Esperanza Spalding: And speaking of the celebrated jazz singer-songwriter, I had heard of her (first jazz artist to win the Grammy for Best New Artist, invited twice by President Obama to perform at the White House), but listened to her music only this year, when Earth to Heaven played on the radio and I used Soundhound to find out who it was. This led me to the album it came from, the 2016 release Emily’s D+Evolution and what a revelation it turned out be! I don’t think I’ve been so entranced by the distinctiveness of an album’s sound since Kate Bush’s 1978 debut The Kick Inside, which in fact Emily’s D+Evolution does strongly remind me of. This is Spalding’s fifth studio release and she decided to explore a different musical style, creating an alter ego, Emily (her middle name) to release her from her past musical baggage. The album has been a major success, receiving widespread critical acclaim, and rightly so. There are many standout tracks; besides Earth to Heaven, I would recommend listening to Good Lava, Unconditional Love, Judas and the surreal Ebony and Ivy, which sounds like it should play on an episode of The Twilight Zone. I’ve recently started listening to her preceding album, Radio Music Society and am enjoying the music just as much, particularly tracks like Radio Song, the beautiful Cinnamon Tree (“We meet just once in a while but the spice in your smile is magic to me“), Black Gold (shades of Beyoncé) and the Grammy winner for Best Jazz Vocal, City of Roses.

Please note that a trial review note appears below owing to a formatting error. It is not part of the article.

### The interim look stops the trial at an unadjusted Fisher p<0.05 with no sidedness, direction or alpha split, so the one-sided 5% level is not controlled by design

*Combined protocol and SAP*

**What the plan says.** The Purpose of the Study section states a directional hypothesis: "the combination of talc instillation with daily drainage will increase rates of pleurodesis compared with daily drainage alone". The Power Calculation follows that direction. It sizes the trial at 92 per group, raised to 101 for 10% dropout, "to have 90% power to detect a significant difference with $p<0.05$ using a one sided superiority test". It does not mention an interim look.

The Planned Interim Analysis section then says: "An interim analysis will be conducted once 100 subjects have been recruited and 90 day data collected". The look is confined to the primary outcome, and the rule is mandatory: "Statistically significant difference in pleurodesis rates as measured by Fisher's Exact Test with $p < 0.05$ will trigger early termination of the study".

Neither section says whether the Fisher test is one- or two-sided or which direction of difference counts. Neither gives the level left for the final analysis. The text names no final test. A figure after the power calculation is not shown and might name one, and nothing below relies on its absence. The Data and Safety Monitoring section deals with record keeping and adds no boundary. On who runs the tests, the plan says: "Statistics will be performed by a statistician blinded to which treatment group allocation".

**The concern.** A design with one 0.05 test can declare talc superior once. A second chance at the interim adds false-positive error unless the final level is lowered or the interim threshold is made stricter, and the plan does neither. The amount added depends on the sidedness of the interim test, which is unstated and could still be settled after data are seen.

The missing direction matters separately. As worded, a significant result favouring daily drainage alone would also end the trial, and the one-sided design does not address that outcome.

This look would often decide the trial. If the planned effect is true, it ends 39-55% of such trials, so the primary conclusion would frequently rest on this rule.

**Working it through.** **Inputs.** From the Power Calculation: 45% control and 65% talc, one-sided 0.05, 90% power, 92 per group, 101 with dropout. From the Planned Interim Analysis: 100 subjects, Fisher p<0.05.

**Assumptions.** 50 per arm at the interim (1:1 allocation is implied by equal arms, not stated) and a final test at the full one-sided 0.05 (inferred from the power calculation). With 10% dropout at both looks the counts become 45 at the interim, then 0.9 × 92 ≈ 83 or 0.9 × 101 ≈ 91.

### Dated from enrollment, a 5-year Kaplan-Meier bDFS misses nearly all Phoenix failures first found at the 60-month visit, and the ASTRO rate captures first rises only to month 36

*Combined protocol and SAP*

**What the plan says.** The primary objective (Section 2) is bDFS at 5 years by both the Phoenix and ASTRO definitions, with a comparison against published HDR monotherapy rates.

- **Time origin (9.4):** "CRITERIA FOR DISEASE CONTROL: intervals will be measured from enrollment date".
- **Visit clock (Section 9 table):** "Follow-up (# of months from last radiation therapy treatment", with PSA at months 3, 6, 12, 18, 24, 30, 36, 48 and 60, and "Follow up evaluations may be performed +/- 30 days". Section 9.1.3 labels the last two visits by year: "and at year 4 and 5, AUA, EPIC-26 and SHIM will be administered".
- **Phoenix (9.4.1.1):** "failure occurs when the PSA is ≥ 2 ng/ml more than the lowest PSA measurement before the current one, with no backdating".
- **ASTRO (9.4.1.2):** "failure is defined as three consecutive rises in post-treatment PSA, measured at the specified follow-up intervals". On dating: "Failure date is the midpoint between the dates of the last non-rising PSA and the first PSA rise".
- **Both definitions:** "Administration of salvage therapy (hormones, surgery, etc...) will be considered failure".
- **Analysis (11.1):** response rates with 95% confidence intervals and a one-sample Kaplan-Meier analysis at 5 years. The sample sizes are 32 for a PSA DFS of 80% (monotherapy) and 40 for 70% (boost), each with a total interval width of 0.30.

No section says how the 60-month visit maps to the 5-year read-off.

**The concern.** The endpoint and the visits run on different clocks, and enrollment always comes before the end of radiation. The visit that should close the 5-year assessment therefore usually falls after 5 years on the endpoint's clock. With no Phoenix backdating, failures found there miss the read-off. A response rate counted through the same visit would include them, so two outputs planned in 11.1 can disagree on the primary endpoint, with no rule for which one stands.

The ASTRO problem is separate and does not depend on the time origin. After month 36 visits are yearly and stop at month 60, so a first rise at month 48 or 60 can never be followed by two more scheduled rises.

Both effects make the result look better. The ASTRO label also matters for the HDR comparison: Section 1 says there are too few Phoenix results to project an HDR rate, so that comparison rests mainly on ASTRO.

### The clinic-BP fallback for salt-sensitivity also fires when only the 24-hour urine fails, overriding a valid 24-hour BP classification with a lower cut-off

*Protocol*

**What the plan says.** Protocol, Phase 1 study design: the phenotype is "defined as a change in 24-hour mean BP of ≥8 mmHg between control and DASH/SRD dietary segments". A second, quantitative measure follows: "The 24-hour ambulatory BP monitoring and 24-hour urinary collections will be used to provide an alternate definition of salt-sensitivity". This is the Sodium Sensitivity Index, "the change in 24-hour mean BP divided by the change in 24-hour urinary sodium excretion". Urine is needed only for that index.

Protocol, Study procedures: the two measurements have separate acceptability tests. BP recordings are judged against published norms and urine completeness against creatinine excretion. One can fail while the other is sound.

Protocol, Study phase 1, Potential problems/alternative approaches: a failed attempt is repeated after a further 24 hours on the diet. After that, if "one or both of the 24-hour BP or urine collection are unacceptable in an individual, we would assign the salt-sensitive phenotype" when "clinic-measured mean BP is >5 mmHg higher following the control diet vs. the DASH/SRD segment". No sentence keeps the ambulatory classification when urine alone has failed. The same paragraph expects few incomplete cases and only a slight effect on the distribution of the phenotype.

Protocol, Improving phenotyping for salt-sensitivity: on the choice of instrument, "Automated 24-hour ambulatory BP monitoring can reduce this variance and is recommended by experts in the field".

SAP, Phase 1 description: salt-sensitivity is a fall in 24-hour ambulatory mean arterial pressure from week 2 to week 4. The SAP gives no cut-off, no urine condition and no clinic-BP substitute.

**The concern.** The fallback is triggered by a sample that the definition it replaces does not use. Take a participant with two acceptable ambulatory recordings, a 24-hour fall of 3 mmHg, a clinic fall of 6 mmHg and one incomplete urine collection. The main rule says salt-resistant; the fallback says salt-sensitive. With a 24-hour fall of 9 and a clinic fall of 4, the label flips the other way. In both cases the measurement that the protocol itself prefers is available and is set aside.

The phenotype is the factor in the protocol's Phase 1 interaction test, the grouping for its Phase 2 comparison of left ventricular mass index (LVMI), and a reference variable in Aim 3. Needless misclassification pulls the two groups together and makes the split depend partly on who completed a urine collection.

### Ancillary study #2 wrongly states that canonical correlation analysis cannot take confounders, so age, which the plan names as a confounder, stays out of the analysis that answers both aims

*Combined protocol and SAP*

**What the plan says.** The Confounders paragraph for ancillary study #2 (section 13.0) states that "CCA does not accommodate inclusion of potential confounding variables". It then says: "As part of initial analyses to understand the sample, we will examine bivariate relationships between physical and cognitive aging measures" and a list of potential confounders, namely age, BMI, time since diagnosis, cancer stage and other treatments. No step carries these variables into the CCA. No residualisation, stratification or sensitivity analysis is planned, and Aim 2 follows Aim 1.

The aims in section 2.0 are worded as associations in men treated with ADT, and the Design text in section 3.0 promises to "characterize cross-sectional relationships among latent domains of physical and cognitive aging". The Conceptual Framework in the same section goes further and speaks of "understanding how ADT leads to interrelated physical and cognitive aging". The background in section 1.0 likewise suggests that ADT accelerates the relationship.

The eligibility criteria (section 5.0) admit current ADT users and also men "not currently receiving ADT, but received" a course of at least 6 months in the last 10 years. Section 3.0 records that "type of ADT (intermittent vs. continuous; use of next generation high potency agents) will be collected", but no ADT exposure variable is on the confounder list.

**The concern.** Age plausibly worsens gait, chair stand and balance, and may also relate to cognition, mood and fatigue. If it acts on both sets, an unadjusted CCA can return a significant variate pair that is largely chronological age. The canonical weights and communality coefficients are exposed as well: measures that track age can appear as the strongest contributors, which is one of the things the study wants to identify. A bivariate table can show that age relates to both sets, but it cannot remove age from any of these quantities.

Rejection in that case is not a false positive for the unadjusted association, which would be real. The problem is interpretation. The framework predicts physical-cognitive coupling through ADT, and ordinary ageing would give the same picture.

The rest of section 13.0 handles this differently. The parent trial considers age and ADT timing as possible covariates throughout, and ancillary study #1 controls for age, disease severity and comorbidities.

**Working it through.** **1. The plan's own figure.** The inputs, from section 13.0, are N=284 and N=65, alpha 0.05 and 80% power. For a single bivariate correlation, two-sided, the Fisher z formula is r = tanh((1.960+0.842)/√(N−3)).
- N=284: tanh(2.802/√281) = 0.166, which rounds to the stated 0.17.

BENEE: This artist jumped out at me from nowhere in the past few weeks, when I heard Supalonely on the radio and was hooked. The 19-year-old from Auckland, New Zealand has been steadily gaining momentum over the past year through two EPs that she released in 2019. The single Supalonely (featuring Gus Dapperton) from the 2nd EP Stella & Steve, gave her international exposure via TikTok. It’s a great song, but my favourites are all from the 1st EP Fire on Marzz, with four of its six songs currently on heavy rotation on my Spotify playlist – Soaked, the super-groovy Glitter, Afterlife and Evil Spider. BENEE has an incredibly soulful voice for someone so young, and the production on the EPs is outstanding, with it’s bass-driven groove and bright guitar sounds, a credit to producers Josh Fountain and Djeisan Suskov (both musicians themselves from the NZ indie music scene). Meanwhile, she also appeared on the latest album from Japanese-Australian musician Joji, with the outstanding, hypnotic and dark duet Afterthought. With all this, I was really looking forward to BENEE’s debut full album Hey U X, which came out on 13th November; on my first run-through, I haven’t come across any songs which have hooked me the first time, so I’ll have to give this another go.